"To provide an open space of quiet and tranquility... a sanctuary where they might escape the turmoil of the city and enjoy the rejuvenation which quiet and solitude and an intimate contact with nature can bring."
Primary Function — Central Purpose
“The primary role of this park in the life of the city is dictated by its incomparable site. That role should be to provide an open space of quiet and tranquility for the citizens of this city—a sanctuary where they might escape the turmoil of the city and enjoy the rejuvenation which quiet and solitude and an intimate contact with nature can bring. It should be accepted that this park cannot satisfy all of the recreational needs of all of the citizens of Seattle. It can only complement the other elements in the park system. This park should not be asked to serve too many functions. It will best serve this city if it is permitted to serve one primary function and to serve that function well.”
Future Structures and Activities
“In the years to come there will be almost irresistible pressure to carve out areas of the park in order to provide sites for various civic structures or space for special activities. There will in the future be structures and activities without number for which, it will be contended, this park can provide an “ideal site” at no cost. The pressures for those sites may constitute the greatest single threat to the park. They must be resisted with resolution. If they are not, the park will be so fragmented that it can no longer serve its central purpose. Only those activities and only those structures should be accepted which are in harmony with the overall theme, character and objective of the park. There must be a deep commitment to the belief that there is no more valuable use of this site than as an open space.”
The original “Fort Lawton Park Plan” was drafted in 1972 by Dan Kiley. As a policy document, it was meant to be used as a guide for making decisions regarding immediate and long range physical development of the Park.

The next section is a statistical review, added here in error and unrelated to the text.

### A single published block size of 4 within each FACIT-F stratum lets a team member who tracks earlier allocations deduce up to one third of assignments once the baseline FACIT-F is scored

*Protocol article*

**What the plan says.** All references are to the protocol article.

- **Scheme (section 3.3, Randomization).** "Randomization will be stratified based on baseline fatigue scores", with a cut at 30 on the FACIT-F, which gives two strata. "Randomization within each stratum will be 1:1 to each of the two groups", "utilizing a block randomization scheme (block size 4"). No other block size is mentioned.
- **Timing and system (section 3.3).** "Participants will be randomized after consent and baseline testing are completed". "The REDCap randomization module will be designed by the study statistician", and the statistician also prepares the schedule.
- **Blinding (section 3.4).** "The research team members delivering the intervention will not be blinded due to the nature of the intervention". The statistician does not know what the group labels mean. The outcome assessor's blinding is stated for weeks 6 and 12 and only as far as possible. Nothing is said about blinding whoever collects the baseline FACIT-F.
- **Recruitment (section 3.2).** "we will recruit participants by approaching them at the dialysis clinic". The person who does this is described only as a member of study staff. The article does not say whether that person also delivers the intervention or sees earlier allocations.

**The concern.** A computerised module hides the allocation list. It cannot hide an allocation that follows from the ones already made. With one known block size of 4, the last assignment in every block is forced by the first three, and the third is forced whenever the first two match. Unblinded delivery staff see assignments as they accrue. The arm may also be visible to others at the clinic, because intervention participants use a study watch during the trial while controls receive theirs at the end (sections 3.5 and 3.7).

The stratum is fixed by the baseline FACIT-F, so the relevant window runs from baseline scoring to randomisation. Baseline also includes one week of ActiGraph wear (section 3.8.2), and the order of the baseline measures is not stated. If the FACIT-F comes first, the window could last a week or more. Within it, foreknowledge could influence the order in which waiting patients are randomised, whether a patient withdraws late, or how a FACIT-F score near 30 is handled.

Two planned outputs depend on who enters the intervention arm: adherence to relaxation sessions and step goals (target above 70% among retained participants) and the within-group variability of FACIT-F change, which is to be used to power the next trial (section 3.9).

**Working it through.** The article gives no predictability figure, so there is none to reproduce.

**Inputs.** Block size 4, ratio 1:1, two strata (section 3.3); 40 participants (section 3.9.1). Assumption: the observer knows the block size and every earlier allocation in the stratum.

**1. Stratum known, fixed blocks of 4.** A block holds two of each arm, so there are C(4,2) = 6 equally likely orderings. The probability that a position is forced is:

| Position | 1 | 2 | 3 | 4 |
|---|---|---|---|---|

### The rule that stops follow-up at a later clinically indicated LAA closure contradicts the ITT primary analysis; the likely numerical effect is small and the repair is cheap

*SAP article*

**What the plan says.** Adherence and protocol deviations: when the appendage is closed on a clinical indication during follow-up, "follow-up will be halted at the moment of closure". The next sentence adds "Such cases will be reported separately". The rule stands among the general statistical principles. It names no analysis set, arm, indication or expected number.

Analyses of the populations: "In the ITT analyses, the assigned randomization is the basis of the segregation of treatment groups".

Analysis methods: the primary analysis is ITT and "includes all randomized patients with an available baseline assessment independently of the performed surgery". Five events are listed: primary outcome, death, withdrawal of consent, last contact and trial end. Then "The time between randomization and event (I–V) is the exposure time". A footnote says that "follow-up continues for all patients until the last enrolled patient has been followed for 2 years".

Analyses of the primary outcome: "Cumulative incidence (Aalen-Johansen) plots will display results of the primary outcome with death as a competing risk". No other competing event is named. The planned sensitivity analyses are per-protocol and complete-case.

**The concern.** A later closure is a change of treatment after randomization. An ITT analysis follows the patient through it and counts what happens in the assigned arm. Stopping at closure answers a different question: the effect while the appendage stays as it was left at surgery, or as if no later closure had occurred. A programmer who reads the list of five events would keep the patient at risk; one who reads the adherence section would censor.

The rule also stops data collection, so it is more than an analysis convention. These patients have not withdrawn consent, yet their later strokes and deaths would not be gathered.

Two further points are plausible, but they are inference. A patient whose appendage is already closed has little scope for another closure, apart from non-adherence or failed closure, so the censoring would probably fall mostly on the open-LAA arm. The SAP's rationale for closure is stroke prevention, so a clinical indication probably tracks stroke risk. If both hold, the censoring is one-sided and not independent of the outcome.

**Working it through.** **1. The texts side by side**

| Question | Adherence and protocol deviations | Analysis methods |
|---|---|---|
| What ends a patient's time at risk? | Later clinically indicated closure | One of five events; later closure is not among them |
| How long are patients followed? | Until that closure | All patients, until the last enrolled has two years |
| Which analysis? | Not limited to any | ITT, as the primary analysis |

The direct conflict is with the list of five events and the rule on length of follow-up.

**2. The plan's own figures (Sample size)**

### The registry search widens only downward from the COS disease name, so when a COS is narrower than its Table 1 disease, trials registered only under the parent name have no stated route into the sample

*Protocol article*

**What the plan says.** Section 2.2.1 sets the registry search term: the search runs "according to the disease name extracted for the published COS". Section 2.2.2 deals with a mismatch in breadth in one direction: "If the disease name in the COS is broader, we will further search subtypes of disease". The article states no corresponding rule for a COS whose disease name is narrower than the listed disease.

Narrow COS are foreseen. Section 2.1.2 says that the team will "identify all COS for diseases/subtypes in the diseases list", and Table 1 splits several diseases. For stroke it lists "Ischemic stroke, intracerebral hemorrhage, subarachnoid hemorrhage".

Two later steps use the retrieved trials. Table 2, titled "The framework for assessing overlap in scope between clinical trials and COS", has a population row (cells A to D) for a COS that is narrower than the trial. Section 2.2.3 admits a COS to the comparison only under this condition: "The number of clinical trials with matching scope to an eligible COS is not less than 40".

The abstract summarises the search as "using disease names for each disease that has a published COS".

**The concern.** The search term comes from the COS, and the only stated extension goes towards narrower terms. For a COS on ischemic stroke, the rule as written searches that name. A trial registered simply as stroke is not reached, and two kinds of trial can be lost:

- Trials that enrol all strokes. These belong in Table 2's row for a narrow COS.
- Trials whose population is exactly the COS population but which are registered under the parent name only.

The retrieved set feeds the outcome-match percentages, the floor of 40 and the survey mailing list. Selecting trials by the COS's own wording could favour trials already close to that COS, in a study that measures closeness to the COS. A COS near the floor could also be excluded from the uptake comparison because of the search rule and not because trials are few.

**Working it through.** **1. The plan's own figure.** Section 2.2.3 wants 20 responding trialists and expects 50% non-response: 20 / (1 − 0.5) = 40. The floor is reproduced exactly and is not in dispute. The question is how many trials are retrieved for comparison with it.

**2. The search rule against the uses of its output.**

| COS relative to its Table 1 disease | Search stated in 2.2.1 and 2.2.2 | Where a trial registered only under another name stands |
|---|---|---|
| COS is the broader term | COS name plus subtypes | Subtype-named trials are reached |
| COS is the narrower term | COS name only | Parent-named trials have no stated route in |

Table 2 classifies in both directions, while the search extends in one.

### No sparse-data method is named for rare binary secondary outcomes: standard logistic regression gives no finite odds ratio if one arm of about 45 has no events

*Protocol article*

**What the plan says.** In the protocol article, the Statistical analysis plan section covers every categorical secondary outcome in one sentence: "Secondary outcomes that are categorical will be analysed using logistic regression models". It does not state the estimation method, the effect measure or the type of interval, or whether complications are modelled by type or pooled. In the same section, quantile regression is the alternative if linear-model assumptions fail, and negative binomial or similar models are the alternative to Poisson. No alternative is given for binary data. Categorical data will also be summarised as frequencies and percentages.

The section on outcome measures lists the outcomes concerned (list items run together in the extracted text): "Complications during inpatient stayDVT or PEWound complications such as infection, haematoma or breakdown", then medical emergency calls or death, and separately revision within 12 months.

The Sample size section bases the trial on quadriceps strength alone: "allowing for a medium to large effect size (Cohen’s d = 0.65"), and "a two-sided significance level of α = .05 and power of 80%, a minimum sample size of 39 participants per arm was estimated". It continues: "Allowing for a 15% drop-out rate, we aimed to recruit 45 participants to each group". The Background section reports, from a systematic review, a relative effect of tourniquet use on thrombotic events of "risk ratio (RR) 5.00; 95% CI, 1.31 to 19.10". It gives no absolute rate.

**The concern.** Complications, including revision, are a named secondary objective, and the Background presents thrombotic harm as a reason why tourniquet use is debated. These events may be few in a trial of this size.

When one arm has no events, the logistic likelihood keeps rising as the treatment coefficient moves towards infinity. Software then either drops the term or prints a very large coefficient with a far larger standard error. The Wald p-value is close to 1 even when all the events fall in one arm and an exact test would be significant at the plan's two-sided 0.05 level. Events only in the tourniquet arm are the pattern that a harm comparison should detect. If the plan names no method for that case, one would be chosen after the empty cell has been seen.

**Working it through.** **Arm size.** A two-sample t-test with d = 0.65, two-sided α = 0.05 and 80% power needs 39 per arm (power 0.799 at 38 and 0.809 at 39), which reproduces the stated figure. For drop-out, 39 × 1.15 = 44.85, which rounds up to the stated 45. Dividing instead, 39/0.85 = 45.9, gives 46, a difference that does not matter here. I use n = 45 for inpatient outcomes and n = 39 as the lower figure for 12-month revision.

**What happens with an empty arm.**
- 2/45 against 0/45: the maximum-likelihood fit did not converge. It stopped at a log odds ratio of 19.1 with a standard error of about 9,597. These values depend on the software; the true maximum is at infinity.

In 1974 Dan Kiley submitted the “Revised Master Plan for Discovery (formerly Fort Lawton) Park”. This was a supplement to the original Fort Lawton Park Plan and incorporated revisions and additions to that earlier document. It was intended that all features and policies of the 1972 report continue to be a part of the Plan, except where revised or expanded by this newest report.
The Purpose of the Revised Master Plan was to “reevaluate certain plan-elements and recommendations of the Long Range Plan in light of policies and developments that have materialized since the Plan was proposed.”
“The Discovery Park Development Plan” was created in 1986 by the Department of Parks and Recreation. It was based upon the 1972 Fort Lawton Park Plan and the 1974 Revised Master Plan for Discovery Park.
As before, it was intended that all features and policies of the 1972 and 1974 Plans continue to be a part of the Plan for Discovery Park, except where revised by this latest effort.
Today, all 3 Plans together comprise “The Master Plan” in that each successive document revises some, but not all, of the features and policies of the previous Plan(s).
Original Master Plan - 1972
The original 1972 “Fort Lawton Park Plan” by Daniel Urban Kiley and Partners.
The legacy of Dan Kiley is that his work demonstrates how place informs life and how in turn life gives meaning and value to place. That he has done with art, grace, and good humor to the lasting benefit of all. – Peter Ker Walker, 2013